“One of her names,” Grimolfr said, unexpectedly soft and fond, allowing a little smile to curl his lips under his beard. He did glance down then, and Njall found himself pinned on the man’s dark-brown gaze as surely as he’d been pinned on Vigdis’. “My brother is called Skald. His own name—” The wolfjarl gestured, and Skald turned his head, staring into Njall’s eyes with his own sunset-colored ones.
Njall smelled ice and cold wind, a musk like serpents, the dark metal of old blood. “Like a kill at midwinter,” he said, coughing, and then realized what it meant. “Their names are smells.”
“Aye,” Grimolfr said, sounding pleased although he did not smile again.
“And Vigdis? What is her name?”
It was the scent of a wet dawn in late autumn, bare trees and pale sunrise and the leaf-mold sharp and crisp at the back of Njall’s sinuses. He drew a deep, hard breath, and sighed.
“You like that, whelp?”
“Yes. Sir.” No, no point in lying. None at all.
“Hmh.” A grunt, a dog-sound, almost animal. Njall startled, but Grimolfr didn’t seem to notice. Instead, he jerked his chin at the buck, dripping icicles of blood from a slashed throat as its bearers went past, the wolfcarls who bore it nodding respect to their jarl. “Well, you’d best eat when that game is served, pup. We hunt tonight and you’ll need your strength.”
They had all but crossed the yard. Njall sighed relief when they entered the wind-shadow of the roundhall. “Hunt, sir? What do we hunt at night?”
Grimolfr paused with his hand on the great copper-sheathed door. “Foolish puppy,” he said, and showed Njall his teeth. “We hunt trolls.”
Copyright © 2007 by Sarah Monette and Elizabeth Bear. All rights reserved.
Excerpted from A Companion to Wolves by Monette, Sarah Copyright © 2007 by Monette, Sarah. Excerpted by permission.
All rights reserved. No part of this excerpt may be reproduced or reprinted without permission in writing from the publisher.
Excerpts are provided by Dial-A-Book Inc. solely for the personal use of visitors to this web site.
Meet the Author
Sarah Monette is the author of Melusine and The Virtu. She was nominated for the Campbell Award for Best New Writer in 2006.
Elizabeth Bear is the author of the Hammered trilogy, and Blood and Iron She won the Campbell Award in 2005.
Most Helpful Customer Reviews
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I really enjoyed this book, not only because of the mythological aspects, but also because of the complex relationships between the characters. New and interesting, this book grabs you and does not let go. A little graphic at times, but still amazing. I hope profoundly that there will soon be a sequel.
A very original story of Vikings, wolves and the men who love them. Great Gay Romance.
This is only the second book I have ever put down before finishing it. The first was Salmon Rushdie's The Satanic Verses, which is still the worst reading experience of my life. This book is a very VERY close second. While I don't mind strange or unfamiliar names, people changing their names, who is or is not a wolf, alluding the male on male rape, oh GOD I just couldn't stand anymore and I really REALLY tried. This is the first book I have ever deleted from my Nook instead of just archiving it. It was so bad that I didn't want to take up valuable reading space. I wasted my time and my money on this one. Sorry!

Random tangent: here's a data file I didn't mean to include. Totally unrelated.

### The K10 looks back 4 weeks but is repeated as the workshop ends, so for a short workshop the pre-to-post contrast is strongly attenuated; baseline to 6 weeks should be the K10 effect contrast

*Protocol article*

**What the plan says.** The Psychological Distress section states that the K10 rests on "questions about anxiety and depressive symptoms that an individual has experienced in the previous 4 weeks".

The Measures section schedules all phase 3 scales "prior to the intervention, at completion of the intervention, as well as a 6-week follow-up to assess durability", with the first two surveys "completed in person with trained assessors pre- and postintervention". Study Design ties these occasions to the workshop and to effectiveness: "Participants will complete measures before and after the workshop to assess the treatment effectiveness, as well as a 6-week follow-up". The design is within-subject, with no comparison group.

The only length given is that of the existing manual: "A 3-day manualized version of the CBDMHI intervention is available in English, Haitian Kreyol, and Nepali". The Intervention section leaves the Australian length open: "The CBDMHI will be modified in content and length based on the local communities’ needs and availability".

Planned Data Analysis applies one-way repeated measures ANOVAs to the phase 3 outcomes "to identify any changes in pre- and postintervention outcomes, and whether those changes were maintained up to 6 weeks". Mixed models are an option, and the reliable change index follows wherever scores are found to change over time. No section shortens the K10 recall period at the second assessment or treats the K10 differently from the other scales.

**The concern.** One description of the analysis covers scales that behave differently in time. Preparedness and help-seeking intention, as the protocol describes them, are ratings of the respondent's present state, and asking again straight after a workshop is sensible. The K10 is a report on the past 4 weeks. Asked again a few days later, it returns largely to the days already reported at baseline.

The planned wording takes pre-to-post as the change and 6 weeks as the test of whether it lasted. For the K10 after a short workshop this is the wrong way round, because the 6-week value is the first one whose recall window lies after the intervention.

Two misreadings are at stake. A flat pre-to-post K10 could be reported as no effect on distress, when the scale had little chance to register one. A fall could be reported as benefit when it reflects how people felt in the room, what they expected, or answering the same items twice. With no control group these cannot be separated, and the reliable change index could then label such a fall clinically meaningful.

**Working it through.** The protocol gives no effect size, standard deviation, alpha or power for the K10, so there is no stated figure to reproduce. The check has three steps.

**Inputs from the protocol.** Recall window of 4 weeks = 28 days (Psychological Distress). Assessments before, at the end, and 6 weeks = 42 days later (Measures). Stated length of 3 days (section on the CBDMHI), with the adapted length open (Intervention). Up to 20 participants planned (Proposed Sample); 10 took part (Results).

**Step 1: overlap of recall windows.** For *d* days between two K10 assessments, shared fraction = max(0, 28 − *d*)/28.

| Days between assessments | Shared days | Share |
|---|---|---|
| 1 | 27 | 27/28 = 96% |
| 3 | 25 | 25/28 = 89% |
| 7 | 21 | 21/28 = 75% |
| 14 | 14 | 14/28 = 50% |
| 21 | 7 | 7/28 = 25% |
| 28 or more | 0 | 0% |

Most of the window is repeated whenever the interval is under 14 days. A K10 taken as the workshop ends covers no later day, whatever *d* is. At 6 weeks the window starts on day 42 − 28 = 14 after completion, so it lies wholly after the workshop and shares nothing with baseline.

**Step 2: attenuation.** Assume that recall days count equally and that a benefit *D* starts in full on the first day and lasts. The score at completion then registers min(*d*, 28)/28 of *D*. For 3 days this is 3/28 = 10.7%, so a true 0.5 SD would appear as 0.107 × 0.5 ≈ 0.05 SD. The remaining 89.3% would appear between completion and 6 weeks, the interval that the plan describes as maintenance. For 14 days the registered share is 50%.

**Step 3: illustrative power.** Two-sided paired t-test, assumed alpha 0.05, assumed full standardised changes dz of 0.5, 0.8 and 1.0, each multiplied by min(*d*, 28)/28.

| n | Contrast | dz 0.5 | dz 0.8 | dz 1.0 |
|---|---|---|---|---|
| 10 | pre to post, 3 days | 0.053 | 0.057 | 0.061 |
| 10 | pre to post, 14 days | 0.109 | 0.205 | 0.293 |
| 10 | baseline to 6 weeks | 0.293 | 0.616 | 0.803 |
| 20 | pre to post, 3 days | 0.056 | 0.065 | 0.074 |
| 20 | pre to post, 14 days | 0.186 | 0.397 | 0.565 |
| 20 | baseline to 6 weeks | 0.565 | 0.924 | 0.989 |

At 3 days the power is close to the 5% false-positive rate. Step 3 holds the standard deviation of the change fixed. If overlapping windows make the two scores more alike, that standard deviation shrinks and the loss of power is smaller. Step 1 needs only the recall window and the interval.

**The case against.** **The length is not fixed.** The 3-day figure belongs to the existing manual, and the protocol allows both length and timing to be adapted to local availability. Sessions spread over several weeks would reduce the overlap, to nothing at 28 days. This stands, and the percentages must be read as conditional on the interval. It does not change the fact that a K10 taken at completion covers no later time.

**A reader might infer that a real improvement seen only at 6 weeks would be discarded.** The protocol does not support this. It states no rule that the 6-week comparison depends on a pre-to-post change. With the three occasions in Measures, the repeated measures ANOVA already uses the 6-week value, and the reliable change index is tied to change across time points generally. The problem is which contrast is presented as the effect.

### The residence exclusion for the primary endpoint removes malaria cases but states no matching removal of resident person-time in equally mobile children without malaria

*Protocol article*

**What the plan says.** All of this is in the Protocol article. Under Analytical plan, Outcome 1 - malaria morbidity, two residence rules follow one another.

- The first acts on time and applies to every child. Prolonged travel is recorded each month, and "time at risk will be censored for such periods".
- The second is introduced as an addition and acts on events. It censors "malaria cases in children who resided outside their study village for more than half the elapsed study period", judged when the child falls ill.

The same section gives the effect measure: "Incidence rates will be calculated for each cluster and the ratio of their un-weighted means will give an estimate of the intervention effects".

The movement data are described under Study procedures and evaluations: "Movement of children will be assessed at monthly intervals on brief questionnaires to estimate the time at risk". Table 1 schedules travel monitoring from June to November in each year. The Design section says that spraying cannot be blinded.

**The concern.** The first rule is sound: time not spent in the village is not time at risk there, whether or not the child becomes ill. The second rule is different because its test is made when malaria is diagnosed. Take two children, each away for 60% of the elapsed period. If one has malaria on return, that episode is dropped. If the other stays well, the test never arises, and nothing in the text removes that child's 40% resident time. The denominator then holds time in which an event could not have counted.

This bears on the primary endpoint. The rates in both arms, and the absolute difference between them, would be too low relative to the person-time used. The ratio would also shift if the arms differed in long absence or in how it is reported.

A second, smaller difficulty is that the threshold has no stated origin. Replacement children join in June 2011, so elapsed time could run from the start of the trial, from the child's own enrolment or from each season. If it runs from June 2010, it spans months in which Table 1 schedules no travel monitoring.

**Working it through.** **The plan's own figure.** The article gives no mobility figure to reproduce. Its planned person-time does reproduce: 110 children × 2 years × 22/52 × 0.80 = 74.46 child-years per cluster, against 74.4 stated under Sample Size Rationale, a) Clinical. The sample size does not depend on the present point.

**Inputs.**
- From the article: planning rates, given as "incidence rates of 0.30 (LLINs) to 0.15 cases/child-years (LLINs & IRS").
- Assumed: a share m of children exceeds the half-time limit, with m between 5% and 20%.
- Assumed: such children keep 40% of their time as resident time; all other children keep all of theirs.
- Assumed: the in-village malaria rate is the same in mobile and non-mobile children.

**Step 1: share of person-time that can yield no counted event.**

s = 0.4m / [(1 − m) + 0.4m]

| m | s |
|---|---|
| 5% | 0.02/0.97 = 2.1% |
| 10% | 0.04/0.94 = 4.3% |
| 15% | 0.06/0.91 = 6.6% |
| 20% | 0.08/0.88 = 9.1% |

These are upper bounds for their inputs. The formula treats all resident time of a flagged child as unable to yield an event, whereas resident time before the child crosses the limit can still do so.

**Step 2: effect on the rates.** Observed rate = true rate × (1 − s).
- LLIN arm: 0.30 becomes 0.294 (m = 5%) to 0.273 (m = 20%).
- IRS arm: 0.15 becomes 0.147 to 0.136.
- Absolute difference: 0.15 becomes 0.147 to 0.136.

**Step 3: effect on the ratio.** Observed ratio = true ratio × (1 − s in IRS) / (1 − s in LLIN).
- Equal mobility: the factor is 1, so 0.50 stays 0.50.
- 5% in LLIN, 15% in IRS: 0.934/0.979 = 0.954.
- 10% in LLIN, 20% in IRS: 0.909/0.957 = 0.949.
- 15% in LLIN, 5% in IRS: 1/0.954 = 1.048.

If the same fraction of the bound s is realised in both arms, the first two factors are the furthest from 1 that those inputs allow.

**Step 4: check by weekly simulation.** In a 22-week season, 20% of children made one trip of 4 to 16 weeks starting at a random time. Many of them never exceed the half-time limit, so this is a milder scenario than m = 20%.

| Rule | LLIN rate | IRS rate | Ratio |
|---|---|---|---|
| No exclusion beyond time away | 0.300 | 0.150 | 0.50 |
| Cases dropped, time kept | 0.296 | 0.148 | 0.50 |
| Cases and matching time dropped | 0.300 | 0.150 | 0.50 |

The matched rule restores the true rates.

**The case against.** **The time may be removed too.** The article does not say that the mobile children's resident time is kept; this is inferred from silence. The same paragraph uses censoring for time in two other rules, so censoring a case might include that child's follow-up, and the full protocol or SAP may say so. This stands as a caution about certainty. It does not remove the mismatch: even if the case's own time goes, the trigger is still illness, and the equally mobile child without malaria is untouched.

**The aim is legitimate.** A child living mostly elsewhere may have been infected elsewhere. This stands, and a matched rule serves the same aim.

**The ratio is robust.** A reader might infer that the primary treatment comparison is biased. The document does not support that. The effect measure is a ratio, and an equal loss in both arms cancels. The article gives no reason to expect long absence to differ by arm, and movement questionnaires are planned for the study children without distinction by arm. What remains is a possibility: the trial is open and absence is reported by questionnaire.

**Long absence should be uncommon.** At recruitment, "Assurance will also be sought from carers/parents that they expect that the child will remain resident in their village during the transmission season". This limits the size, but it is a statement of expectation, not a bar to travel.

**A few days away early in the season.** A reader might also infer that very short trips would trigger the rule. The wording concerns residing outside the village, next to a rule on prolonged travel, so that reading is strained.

good book , but if you are not a fan of gay sex scenes,you will not like it, it didnt ruin the story for me but i could understand if someone duslikes it or could not get into it because of that
The story line was indeed good and the characters well done but the graphic homosexual scenes were way ovedone and unnecessary.
Wolfcarls are men who fight the trolls and wyvern when they come down from the north and are telepathically bonded with their warrior wolves. There has not been a major Troll excursion in almost a century so the ranks of men and wolves are below full strength. They live apart from the community as the wolfhealls and the males must bond. Njall is picked as part of this year¿s tithe, an honor that makes him defy his father who orders him not to go. He bonds with konigenwolf Viradechtis, an alpha who will grow up to lead her own wolfheall along side of Njall, now called Isolfr. He learns what it means to be a wolfcarl, as major aspects of his life has changed, but his love for his wolf makes him feel it is worth any hardship. However, the trolls invade the land, killing all who stand in the way of their horde. Isolfr and Viradechtis risk their lives to stop the raiders, but will fail unless a recluse who wants no part of them helps and even then they may still lose. --- This collaboration between two greats has led to a fascinating and unusual fantasy. Although the story line follows much of the usual coming of age quest saga, the plot goes much deeper especially into the relationship between the wolfcarl and his wolf than most Scandinavian mythos based tales thus the audience learns how wolf society works. Not for the squeamish. A COMPANION OF WOLVES is a delightful sexually graphic (running the gamut) save the realm fantasy. --- Harriet Klausner
Finally, my two favorite things in one book!